Friday, April 14, 2006

Warning About National Television Shows

I'm using this space to vent. This relates to book promotion, but it's about more than book promotion. It's also about having a bad day.

Okay. More than a week ago, I scheduled an interview with a client (let's call the client "Amy") on a national television show for this Saturday morning (let's call the national television show "Early Talk about Today's America"). It was exciting.

This morning, Amy was on a plane from the west coast to New York. I called the producer at the "Early Talk About Today's America" program to confirm the interview. The producer confirmed the interview but explained that the segment had been handed off to another producer. That producer would call me back.

When that producer (let's call her "Beth") called me back, she said she first wanted to confirm that Amy was bringing her dog onto the show. I said, no, Amy was not bringing her dog onto the show. Beth then asked whether I could just call Amy and let her know they needed her dog to be on the show with her. I told her -- three times, before the message sank in -- that Amy was currently on an airplane to New York without her dog, and therefore, no, there'd be no way to ask Amy to bring her dog with her to the show.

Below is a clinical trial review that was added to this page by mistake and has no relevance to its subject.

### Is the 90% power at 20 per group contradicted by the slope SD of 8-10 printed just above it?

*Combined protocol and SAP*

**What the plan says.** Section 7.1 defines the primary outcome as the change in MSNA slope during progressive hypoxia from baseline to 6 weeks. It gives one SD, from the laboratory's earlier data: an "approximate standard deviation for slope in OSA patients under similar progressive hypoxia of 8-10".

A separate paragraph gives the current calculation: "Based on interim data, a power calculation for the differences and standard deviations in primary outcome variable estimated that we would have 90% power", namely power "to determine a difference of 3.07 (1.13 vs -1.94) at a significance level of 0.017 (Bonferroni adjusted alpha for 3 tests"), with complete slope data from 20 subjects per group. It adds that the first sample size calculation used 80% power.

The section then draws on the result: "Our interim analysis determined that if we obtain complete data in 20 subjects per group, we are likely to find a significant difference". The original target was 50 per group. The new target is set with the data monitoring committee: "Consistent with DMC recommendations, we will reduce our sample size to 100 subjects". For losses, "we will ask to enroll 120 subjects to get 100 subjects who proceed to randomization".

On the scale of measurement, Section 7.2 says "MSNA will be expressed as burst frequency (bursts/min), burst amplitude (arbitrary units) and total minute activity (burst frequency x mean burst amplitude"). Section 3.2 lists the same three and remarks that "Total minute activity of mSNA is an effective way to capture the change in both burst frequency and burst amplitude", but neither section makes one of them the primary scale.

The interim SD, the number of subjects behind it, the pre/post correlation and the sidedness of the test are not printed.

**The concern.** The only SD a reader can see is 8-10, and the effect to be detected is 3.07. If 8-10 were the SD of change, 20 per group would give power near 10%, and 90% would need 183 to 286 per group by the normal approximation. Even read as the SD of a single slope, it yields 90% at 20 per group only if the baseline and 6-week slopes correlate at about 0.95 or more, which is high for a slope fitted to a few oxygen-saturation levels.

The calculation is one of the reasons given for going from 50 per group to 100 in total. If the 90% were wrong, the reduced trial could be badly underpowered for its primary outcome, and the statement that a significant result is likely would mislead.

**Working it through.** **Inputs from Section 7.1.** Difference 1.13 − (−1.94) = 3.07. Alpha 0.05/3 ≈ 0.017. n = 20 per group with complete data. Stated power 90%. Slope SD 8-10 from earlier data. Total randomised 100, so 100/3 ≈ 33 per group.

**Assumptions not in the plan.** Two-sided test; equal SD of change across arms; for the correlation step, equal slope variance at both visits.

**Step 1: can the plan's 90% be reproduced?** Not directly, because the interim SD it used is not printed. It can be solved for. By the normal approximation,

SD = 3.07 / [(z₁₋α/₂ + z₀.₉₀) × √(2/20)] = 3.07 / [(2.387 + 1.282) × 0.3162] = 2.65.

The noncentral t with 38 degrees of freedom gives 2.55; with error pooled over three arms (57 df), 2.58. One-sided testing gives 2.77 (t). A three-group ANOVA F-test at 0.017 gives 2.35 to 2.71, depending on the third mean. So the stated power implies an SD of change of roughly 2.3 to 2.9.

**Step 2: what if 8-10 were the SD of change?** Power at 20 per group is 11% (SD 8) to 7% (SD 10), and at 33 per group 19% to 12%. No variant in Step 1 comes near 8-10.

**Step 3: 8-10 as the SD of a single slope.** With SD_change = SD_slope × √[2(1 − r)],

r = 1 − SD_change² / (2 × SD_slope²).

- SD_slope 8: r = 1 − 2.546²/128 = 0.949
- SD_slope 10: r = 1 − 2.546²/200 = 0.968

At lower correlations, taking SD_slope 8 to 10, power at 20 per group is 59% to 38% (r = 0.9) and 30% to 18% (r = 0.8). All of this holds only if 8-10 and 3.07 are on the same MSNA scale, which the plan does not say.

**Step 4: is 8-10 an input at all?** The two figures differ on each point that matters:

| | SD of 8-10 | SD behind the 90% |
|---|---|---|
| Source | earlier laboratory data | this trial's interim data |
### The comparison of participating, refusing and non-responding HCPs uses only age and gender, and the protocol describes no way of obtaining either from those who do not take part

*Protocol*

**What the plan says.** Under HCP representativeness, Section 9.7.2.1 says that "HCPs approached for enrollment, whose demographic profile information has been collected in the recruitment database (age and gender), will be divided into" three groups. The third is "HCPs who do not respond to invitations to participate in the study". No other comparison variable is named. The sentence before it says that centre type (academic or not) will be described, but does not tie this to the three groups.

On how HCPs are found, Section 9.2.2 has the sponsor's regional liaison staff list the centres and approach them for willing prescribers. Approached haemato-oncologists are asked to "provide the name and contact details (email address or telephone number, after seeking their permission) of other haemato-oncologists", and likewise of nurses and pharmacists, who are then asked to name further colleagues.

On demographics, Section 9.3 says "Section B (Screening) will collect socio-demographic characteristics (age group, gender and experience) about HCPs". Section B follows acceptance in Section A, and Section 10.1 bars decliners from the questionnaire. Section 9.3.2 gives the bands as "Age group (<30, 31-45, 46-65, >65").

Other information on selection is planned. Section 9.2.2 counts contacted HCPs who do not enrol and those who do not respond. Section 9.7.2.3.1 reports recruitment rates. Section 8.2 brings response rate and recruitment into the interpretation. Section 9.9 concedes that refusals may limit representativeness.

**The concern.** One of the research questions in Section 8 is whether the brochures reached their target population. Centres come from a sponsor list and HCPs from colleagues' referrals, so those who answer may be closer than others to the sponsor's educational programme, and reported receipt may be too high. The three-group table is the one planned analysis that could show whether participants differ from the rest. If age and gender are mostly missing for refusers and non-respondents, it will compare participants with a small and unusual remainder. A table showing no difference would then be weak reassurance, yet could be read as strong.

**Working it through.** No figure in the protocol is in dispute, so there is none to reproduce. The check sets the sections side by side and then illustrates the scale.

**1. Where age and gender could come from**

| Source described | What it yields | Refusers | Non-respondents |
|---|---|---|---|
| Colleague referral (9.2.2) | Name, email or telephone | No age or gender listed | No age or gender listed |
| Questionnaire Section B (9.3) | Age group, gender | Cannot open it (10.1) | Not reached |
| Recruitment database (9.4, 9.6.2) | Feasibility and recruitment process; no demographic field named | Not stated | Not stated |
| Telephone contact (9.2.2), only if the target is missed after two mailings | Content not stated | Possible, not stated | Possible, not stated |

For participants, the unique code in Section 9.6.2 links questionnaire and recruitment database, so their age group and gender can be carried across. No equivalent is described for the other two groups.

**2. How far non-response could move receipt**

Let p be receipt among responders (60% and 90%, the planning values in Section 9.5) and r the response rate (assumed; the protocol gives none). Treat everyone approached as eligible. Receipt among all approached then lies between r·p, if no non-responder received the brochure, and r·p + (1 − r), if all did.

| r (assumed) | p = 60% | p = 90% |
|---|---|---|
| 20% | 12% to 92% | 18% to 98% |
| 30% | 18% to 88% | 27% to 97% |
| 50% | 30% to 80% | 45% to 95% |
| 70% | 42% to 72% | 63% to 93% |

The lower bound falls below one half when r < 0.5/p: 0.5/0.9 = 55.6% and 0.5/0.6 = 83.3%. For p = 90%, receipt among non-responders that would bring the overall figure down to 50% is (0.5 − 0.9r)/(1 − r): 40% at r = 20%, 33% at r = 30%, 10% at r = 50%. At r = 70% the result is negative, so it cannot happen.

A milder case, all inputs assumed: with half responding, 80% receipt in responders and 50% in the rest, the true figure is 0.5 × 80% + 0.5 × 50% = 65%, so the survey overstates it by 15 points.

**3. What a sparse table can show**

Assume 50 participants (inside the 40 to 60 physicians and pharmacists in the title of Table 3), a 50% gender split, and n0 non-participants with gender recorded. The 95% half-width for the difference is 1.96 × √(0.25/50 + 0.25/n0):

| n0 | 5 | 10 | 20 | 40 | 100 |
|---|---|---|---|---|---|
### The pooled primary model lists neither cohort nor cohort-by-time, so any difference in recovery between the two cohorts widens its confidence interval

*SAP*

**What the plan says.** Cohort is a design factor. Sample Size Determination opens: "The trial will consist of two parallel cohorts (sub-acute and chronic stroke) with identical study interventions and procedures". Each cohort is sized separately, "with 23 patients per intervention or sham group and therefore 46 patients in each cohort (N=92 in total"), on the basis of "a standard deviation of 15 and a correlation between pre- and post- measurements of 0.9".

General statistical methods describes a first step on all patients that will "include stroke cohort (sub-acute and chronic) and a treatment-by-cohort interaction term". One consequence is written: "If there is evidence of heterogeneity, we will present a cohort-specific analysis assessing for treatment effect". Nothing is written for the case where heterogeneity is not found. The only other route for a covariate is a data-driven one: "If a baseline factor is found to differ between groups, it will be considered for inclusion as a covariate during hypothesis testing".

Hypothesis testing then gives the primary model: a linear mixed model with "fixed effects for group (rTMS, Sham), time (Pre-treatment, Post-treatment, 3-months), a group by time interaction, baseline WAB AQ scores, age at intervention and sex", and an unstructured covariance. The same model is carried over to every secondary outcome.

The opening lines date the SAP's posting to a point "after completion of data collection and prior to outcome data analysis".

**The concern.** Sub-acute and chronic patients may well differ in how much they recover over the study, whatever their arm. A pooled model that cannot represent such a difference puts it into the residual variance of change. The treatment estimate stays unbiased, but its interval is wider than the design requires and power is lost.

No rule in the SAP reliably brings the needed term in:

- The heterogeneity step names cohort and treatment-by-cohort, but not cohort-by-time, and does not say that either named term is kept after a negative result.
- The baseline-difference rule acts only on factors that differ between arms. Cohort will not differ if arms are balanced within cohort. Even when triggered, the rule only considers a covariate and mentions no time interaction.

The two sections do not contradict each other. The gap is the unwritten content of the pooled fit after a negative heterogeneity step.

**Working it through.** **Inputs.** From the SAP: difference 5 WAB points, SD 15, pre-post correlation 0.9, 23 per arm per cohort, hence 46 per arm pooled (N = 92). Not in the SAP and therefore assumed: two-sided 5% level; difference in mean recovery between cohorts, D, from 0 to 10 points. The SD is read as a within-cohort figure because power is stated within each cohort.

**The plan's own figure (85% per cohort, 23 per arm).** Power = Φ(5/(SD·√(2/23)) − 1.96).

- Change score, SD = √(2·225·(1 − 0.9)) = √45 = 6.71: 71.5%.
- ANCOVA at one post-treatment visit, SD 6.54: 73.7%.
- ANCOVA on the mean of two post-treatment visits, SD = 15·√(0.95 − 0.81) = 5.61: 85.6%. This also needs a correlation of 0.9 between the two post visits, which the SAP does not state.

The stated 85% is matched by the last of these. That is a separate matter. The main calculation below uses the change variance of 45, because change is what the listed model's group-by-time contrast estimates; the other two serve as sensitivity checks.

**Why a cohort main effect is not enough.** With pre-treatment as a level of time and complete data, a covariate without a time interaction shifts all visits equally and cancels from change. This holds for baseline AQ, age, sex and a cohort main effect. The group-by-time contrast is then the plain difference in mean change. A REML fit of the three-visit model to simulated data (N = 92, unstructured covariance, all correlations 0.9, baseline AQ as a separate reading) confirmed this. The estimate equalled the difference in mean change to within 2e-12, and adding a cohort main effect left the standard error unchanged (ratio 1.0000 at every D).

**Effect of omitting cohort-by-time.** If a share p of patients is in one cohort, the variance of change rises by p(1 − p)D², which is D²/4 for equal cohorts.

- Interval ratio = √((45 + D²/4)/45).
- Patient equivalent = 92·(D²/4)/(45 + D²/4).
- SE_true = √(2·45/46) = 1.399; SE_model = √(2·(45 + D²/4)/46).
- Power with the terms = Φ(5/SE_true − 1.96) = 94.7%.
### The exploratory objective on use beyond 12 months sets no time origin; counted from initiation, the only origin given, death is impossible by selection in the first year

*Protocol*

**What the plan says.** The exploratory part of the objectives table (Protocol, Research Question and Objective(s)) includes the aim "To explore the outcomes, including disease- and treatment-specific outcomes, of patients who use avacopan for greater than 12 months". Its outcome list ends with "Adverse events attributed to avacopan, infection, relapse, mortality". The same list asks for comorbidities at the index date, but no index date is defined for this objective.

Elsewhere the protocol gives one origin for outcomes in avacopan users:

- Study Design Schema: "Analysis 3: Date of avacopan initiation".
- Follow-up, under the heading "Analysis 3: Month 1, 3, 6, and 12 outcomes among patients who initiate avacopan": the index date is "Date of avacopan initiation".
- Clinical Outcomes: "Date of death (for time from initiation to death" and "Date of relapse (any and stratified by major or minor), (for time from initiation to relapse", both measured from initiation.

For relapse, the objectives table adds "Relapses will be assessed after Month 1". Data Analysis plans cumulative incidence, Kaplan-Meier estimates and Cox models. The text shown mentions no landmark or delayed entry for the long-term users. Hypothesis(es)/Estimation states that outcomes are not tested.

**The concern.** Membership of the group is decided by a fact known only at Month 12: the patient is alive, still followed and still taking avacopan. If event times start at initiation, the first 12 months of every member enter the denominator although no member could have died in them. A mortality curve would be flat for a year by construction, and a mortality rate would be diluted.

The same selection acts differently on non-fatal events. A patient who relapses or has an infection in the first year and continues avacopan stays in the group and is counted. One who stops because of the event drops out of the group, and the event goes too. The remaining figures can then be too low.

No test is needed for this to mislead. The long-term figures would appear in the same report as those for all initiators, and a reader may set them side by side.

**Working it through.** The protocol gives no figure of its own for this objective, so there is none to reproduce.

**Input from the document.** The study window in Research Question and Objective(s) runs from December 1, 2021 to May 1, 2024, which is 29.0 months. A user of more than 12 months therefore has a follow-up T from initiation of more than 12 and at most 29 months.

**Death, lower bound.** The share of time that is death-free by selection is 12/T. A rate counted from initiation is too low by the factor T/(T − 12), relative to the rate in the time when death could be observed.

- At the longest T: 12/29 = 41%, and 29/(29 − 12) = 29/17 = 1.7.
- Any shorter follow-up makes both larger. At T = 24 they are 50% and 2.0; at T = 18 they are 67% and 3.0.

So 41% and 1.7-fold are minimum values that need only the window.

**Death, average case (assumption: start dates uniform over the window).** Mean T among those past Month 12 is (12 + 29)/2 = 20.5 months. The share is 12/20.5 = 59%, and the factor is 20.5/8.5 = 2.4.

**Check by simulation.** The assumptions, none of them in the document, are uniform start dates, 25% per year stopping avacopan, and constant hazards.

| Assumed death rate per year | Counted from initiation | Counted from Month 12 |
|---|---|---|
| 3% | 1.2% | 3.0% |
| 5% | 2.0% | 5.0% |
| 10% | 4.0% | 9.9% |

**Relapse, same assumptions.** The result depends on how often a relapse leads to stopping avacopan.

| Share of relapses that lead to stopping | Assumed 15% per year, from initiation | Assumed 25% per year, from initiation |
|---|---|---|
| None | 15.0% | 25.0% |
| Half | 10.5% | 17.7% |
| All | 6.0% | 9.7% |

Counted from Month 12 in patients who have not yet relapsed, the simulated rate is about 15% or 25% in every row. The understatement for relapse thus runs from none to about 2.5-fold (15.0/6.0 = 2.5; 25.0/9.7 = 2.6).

Whereupon Beth asked me to ask Amy to find them another dog who could be on tomorrow morning's live TV segment. I called Amy's husband, who didn't go along with Amy, and Amy's husband told me that he knew of no dog. Then Beth told me to find a dog. I'll quote her here, pretty exactly: "Find us a dog. We need a dog. Call shelters. Get us a dog."

I was nice. I simply told her that, with fewer than 24 hours' notice, it was unlikely that I could find a dog (and its obliging human) in New York who could come to the studio first thing in the morning. I also reminded her that we'd booked the interview more than a week ago, and no mention had been made of a dog then. I concluded with the sad message that I wasn't getting her a dog, and my client wasn't getting her a dog.

Then I hung up the phone, put my head down on my desk, and did the right thing: I started networking with every dog person I could think of. I'm a cat person, but yes, I know dog people, too. While I was calling everyone on the planet, Beth checked in to let me know that they'd found a shelter in the area that would lend them two dogs.

The host of the show will mention, at the end of the segment, that both dogs are available for adoption. That eases my conscience a little bit (the thought of "borrowing" two dogs from a shelter, stressing them out, and then returning them to the shelter to live out their final days was a highly uncool one to me, and I'm sure it would have been to Amy, too, if she'd been in the loop for any of this).

So the segment is on for tomorrow. Despite everything, the show will go on.

But I want to reinforce something that I told Amy when we booked the interview. The segment isn't confirmed, for real, until it airs. That's true of any interview you schedule, with any medium, but it's particularly true of national television show interviews.

National television show producers mean well. They're bright. They're fun. They're talented. They're creative.

But, oh! They can be flakes.

And us? We are left, staring at the cereal bowls, hoping to find a quart of milk.

Or something like that.

It's been a long, hard day.